The Michigan Daily - Thursday, September 23, 1999 - 3A
create less toxic,
Several researchers in the College
Engineering have discovered a
ore efficient way of producing iso-
This new separation process is an
alternative to gaseous diffusion,
which is expensive, causes more
cross-contaminated byproducts and
requires the use of large electro-mag-
Researchers said they stumbled
upon the new method for producing
pure amounts of materials by atomic
*cight when they were studying the
pattern and weights of plasma ions.
The new process has a pending
patent and can be used for all materi-
als. Some consider gaseous diffusion
to be politically controversial
because plant workers recently
learned that they have been exposed
to radioactive and hazardous wastes
while using gaseous diffusion
Faculty members from the
University's Department of Civil and
Environmental Engineering have
worked to develop sturdier connec-
tions between steel beams and
Assistant Prof Bozidar
*Sjadinovic had previously proven
that the corners of beams fracture
when subjected to earthquake condi-
To alleviate this problem, the fac-
ulty team utilized two strategies. The
first was to strengthen connections
of the columns. The second, an oppo-
site strategy, weakened the beams.
Though opposite in design, both
rategies proved successful to the
The department decided to embark
on this research after steel-framed
structures were damaged in earth-
quake-prone areas, such as Turkey,
Japan and California.
Warner named to
board of directors
- The American Legacy Foundation
,:ently named Public Health Prof.
Kenneth Warner to its board of direc-
The non-profit organization was
treated after the tobacco industry
reached a $206 billion settlement
with attorney generals of 46 states in
Warner is the University's Richard
D. Remington Collegiate Professor
(,Public Health and director of the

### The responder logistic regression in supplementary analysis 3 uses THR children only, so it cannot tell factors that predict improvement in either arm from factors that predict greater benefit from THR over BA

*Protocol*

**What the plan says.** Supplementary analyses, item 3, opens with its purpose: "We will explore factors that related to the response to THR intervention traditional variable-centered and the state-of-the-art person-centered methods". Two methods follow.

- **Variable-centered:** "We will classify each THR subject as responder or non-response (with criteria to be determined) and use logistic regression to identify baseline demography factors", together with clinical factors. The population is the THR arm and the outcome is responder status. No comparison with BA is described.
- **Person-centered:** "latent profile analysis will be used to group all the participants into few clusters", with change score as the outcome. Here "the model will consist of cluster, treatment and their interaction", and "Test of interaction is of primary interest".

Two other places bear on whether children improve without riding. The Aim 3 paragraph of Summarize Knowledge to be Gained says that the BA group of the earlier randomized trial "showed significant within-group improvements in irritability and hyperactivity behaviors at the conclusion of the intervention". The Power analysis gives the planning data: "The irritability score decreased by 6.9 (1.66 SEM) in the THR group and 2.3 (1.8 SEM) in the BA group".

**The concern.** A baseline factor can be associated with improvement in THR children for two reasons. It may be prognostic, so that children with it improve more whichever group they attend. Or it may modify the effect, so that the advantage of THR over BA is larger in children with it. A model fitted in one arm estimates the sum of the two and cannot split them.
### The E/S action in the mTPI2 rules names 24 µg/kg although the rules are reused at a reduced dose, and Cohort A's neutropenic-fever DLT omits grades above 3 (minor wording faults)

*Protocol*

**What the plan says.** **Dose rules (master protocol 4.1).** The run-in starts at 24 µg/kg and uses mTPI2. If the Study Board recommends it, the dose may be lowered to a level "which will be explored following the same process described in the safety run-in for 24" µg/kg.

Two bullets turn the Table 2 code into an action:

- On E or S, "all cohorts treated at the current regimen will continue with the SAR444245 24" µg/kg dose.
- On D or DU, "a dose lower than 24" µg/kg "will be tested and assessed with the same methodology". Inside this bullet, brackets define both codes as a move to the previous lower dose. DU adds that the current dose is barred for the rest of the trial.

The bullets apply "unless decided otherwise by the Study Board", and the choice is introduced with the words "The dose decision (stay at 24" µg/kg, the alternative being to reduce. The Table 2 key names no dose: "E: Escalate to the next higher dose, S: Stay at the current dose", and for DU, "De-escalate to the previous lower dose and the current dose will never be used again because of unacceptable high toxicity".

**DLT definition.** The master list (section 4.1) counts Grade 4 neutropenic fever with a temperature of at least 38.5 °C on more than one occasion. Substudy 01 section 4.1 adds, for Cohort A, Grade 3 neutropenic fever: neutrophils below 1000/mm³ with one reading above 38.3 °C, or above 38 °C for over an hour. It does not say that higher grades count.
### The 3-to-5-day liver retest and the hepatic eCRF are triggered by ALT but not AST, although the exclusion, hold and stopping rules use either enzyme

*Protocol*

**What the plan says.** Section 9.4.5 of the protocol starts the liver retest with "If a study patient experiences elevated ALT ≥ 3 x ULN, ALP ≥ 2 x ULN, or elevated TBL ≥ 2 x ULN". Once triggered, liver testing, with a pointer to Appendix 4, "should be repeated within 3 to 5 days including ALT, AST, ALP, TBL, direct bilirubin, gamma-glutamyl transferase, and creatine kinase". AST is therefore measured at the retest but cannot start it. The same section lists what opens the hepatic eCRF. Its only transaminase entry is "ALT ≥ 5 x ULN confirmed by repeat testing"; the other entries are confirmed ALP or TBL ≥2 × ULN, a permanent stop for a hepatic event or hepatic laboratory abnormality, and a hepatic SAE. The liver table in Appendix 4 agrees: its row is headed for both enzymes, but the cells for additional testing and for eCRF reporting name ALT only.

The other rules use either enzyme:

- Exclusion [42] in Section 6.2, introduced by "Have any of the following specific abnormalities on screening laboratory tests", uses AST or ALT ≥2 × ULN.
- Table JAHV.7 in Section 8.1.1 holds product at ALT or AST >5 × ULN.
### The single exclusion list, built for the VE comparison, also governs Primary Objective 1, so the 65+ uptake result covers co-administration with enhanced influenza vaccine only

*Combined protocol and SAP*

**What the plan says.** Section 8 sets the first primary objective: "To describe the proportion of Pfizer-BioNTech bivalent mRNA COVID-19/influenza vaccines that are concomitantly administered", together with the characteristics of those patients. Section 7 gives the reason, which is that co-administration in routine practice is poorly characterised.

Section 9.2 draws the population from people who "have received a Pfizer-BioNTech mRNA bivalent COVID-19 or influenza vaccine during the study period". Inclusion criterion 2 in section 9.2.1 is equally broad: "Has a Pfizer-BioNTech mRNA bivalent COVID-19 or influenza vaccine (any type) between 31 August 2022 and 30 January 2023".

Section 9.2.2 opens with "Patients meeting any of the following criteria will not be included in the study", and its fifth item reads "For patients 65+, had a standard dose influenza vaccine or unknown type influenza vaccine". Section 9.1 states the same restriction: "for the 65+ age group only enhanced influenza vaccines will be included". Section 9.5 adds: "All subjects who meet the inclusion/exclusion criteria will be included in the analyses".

iversity's Tobacco Research
The foundation formally launched
its national public education cam-
paign against tobacco usage in the
United States yesterday It will spend
more than S1 billion on its educa-
tional campaign during the next four
*enter to test
The Hurtado Health Center at
-Rutgers University in New Jersey is
beginning a three-year women's
health study that will test a vaccine
for Human Papillomavirus, a virus
attributed to 90 percent of the cases
of cervical cancer.
Depending on the success of this
. idy, a prevention of cervical cancer
'ay be possible. HPV is a particularly
,Oangerous virus because there are no
warning signs. It can only be detected
through a pap smear.
Although many universities across
the country are conducting similar sur-
veys, Rutgers was the only major uni-
versity selected by a large pharmaceu-
tical company to participate in the
researchers expect the study to be
' ne in about three years, but a vaccine
probably will not be available for at
least 10 years.
Compiled by Daffv Staff Reporter
prof. files lawsuit against cruise line
By Sana Danish
Daily Staff Reporter
School of Social Work assistant Prof Susan
Mcdonough is suing Celebrity Cruises Ltd. for more
than S2 million in damages because of an injury she
suffered while on a Celebrity Cruise in March 1997.
Mcdonough was allegedly hit on the head by a
Coco Loco, a specialty drink served in a coconut
shell that is sold on the cruise ship.
The coconut shell drink fell from an upper deck,
dropping 16 feet before striking Mcdonough on
the head. Medonough's attorney Mark Daane con-
firmed she suffered brain trauma as a result of the
injury, which affects her memory and balance.
MCdonough claims she was
injured by coconut container
The incident occurred while Mcdonough was at
an "Island Night" party aboard the cruise ship
Zenith with her husband Arnold Sameroff, a
University psychology professor. Mcdonough and
Sameroff were unavailable for comment.
The lawsuit claims Celebrity Cruises should
have taken precautions to prevent passengers from
holding the unusual drink near the railing of the
deck, where it could easily fill to lower decks.
The accident was no different than if an actual
piece of the ship had fallen loose and injured his
client, Daane said.
Celebrity Cruises Brand Quality Administrator
Roswita Arnet, said it is a common practice to
serve specialty drinks such as the Coco Loco dur-
ing theme night parties.
John Cook, resident in charge of the 1Ilonolulu res-=